Before the evaluation and letters are ever filed with the Secretary of State, they get looked over, checked, and then double-checked again for quality. I have no temptation to take any short cuts, because my guarantee makes me as invested in the outcome of each case as my client, and requires me to do the whole thing all over again if we don’t win the first time around.
Once everything is filed, we wait for our hearing date.
The hearing is incredibly important. It’s what’s missing in an administrative review, and a big reason, beyond all the other issues of quality control, that I am not interested in an appeal by mail.
To be clear, I would NEVER skip a hearing.
The article before this one focused on why a person should never do a video hearing, and should instead appear live, and in-person, before a hearing officer. One of the key points of that article was that small nuances that can be important in assessing a person’s credibility get lost over a crappy video connection.
Not having any kind of hearing is a million times worse than that.
Perhaps the easiest way to clarify this is by pointing out that hearings are all about questions and answers; they are question and answer sessions. When no hearing takes place, then there is no way for a hearing officer to ask any questions. I can’t imagine many cases that are so clear cut and and so well-presented within the documents that the hearing officer deciding it looks over the paperwork and feels fine granting someone’s appeal without asking a single question.
In fact, I think trying to win a clearance this way is about the dumbest thing a person can do. However, since it’s free to try, and the only risk (although it can, sometimes, be a big risk) is that the person screws something up that is hard to fix the next time around, I say go for it, if you’re so inclined.
For my part, I’m way too busy to try and talk someone out of giving this a shot. Instead, it’s much easier for me to wait for those who try this to call me after things don’t work out.
Whatever else, and as good as I know myself to be (I do guarantee to win every case I take), as the previous article makes clear, I would never opt for a video hearing in one of my cases, much less try to win a license appeal case with NO hearing. I want to be able to ask my client questions, and I want the hearing officer to be able to ask his or her own questions, as well, and assess my client’s demeanor when answering.
This, of course, is predicated on the idea that the person has honestly quit drinking and is telling the truth. I’m only interested in handling license appeals for people who are genuinely sober and truthful, so this is never a problem among my client base. When I have that – meaning real sobriety – to work with, then I have everything I need to win.
Before my client and I ever get to a hearing, though, we’re going to prepare for it. The reason I put so much emphasis on the hearing prep helps underscore why I think an administrative appeal is equivalent to a shot in the dark: every hearing officer is different, and interested in different aspects of a case. Of course, they all ask a certain group of core questions, but each hearing officer is interested in different aspects of a person’s history and recovery, and this leads to very different lines of inquiry depending on who is deciding the case.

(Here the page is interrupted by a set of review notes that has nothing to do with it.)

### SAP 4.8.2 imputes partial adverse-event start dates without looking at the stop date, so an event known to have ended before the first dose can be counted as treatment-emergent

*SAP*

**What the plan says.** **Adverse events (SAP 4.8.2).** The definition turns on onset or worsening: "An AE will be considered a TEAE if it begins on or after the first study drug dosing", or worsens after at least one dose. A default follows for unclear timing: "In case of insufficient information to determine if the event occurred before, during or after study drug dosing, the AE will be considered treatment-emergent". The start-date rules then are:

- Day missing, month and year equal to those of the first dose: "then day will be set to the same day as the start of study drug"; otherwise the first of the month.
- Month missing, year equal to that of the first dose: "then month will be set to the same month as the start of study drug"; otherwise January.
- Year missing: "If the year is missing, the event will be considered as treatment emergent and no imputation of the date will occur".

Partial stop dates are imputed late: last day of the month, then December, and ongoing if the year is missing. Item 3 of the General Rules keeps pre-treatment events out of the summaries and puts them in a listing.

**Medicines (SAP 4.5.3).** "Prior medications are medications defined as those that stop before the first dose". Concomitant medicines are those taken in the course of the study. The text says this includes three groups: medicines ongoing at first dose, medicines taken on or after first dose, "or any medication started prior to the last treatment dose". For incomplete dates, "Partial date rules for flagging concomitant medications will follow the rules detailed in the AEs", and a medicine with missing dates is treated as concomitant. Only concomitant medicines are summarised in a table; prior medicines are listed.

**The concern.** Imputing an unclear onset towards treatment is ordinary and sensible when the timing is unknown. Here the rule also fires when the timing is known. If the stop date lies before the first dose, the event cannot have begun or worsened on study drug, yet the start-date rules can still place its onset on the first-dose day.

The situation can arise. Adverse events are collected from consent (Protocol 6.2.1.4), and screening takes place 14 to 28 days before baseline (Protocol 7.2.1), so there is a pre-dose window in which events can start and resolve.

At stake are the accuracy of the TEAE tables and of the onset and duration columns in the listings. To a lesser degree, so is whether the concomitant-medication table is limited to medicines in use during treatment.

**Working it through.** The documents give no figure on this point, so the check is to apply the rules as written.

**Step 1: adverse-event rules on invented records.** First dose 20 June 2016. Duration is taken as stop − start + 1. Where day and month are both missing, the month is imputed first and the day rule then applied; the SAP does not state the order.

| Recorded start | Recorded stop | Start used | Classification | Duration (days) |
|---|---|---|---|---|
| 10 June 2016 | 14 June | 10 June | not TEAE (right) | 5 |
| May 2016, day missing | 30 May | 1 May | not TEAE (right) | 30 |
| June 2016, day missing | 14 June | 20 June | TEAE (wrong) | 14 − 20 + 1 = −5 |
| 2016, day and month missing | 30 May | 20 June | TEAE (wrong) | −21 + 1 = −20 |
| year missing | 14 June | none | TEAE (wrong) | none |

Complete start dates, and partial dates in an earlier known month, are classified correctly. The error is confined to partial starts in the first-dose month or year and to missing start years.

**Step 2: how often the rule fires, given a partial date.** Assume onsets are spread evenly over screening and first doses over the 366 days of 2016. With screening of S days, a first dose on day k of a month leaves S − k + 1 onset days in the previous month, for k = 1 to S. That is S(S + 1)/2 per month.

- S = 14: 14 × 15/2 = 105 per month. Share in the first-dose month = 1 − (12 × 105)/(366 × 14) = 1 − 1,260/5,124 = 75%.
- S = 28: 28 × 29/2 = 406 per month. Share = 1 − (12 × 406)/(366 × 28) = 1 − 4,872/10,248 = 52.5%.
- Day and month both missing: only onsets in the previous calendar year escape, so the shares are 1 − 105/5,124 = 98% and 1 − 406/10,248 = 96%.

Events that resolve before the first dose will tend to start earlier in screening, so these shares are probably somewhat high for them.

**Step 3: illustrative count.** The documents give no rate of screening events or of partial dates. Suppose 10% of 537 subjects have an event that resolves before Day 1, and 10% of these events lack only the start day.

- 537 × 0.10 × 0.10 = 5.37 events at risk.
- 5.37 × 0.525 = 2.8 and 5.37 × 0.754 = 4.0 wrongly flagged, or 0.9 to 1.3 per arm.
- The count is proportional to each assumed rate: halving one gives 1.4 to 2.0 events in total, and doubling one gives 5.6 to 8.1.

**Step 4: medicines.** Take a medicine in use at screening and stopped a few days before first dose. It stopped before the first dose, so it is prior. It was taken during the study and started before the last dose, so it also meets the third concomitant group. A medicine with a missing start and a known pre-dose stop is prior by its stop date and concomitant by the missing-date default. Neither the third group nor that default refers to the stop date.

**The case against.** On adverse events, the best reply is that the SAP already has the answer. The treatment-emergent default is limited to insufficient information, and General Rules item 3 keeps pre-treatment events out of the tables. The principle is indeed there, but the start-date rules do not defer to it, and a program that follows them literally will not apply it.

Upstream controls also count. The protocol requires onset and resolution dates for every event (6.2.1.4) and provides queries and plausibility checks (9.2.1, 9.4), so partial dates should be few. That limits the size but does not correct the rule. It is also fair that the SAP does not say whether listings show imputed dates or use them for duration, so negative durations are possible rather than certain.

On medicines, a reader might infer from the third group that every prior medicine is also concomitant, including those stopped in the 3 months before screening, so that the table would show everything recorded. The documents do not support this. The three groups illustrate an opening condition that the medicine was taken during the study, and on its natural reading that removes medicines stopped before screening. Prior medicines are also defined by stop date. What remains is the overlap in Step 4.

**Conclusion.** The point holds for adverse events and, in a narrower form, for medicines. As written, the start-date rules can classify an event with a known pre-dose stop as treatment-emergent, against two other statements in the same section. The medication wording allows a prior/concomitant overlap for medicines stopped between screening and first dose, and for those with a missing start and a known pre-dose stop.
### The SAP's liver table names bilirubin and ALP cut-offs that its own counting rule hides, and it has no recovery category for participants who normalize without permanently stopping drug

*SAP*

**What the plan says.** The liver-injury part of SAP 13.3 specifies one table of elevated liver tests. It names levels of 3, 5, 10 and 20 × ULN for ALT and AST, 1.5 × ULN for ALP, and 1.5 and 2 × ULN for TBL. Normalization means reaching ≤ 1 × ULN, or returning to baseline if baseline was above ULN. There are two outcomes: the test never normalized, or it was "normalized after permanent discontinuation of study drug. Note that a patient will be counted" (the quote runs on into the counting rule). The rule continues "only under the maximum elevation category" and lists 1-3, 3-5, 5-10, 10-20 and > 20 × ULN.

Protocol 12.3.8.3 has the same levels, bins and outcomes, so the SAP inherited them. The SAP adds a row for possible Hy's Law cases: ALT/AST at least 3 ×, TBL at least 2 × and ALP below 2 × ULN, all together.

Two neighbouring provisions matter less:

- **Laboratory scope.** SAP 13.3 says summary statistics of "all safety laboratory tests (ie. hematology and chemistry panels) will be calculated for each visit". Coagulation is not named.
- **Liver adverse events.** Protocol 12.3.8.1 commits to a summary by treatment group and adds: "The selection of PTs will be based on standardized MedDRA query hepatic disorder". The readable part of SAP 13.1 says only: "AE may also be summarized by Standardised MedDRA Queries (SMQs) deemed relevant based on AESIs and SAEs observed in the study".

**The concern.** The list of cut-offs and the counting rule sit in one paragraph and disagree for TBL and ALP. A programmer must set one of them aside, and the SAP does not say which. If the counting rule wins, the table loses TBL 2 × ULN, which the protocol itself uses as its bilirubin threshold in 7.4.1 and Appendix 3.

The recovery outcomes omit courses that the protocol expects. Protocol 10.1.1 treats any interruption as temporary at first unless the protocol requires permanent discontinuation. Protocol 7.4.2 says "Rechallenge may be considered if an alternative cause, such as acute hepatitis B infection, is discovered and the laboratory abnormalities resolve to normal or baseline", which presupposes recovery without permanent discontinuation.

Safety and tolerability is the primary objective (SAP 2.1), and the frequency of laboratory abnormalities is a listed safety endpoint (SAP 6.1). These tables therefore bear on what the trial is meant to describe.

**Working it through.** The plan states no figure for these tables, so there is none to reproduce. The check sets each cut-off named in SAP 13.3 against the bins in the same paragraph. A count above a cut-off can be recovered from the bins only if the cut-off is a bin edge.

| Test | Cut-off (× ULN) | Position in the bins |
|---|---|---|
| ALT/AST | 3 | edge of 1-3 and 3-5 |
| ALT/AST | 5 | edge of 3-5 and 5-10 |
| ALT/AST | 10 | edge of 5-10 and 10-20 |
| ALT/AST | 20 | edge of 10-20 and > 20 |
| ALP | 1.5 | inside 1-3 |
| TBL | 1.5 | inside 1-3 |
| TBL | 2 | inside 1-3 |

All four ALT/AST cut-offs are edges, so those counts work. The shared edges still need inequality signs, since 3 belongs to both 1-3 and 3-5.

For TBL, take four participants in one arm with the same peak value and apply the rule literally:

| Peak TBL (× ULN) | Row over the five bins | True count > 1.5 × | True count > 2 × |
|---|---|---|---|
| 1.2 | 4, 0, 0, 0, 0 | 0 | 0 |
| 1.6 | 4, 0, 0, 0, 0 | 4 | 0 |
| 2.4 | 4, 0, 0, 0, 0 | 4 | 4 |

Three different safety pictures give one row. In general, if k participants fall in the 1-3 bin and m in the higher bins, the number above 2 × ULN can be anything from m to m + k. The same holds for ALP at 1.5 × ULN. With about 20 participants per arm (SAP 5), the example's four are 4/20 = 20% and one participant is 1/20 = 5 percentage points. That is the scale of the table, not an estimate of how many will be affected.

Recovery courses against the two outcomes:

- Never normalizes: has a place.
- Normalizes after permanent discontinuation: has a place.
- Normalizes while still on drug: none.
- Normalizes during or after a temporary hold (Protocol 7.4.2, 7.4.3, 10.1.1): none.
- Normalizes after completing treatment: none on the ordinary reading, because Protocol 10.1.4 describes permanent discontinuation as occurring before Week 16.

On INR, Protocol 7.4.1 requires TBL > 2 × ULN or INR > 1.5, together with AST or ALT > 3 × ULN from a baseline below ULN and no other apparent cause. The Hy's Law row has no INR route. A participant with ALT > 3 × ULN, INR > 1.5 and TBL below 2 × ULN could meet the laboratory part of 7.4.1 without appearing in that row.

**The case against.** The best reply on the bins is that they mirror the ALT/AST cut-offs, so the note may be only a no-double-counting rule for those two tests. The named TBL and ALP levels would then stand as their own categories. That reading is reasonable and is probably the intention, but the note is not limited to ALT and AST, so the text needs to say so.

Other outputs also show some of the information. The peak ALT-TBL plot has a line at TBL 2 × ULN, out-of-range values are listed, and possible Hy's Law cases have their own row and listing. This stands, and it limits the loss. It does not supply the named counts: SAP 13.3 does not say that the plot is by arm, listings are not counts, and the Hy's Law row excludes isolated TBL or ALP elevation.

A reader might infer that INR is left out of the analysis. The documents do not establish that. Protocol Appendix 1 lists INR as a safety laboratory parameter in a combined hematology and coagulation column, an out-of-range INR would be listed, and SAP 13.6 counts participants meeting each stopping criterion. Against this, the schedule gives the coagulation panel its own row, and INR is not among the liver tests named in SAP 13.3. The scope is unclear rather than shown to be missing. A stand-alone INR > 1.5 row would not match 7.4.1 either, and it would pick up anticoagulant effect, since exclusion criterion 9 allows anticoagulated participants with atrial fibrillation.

What this means, in practice, is that how I prepare a given client will be different, depending on which hearing officer is presiding over the matter. For example, one hearing officer may ask about the circumstances of the client’s DUI’s, while another couldn’t care less about any of that, and instead ask if anyone has ever commented on the person’s drinking. If a client is in AA, one hearing officer may ask how often he or she attends, another may ask if the person knows a specific step, or steps, while a third may inquire which step or steps the person finds most important.
Just to be clear, most of my clients are NOT in AA, and it is NOT necessary to win a license case.
Think about it; if I have to juggle the different areas of interest among the 5 hearing officers before whom I appear as they apply to the specific facts of each case, how in the heck is someone going to be able to provide information regarding those concerns without being there to answer any questions in the first place?
Imagine, for example, that Busy Bill has always dreamed of working for Company X, and, as it turns out, Company X will be opening a new location near Bill, and is holding a job fair. Bill sees an ad inviting anyone interested to come down, bring his or her resume, and meet the recruiters.
Do you think Bill should send his friend, Pete, to drop off his resume, or do you think that Bill should get off his a$$ and go there himself, in person?
There is your answer to any questions about filing an administrative review…
The grand takeaway here is that if you want to get a clearance of a Michigan hold, and you want to do it right and win the first time, you should come back here. For every reader out there who may doubt me, I wholeheartedly suggest you try an administrative review. If you’re one of the lucky few, then I’ll never hear from you. If you’re among the 3 out of 4 who loses, however, then give me a call afterwards so we can do this right.
If you need to obtain a clearance of a Michigan hold on your driving record and are looking for a lawyer, be a smart consumer and do your homework. Read around, then check around. All of my consultations are done over the phone, right when you call. We’re really friendly people who will be glad to answer your questions and explain things. You can reach us Monday through Friday, from 8:30 a.m. until 5:00 p.m. (EST) at 586-465-1980.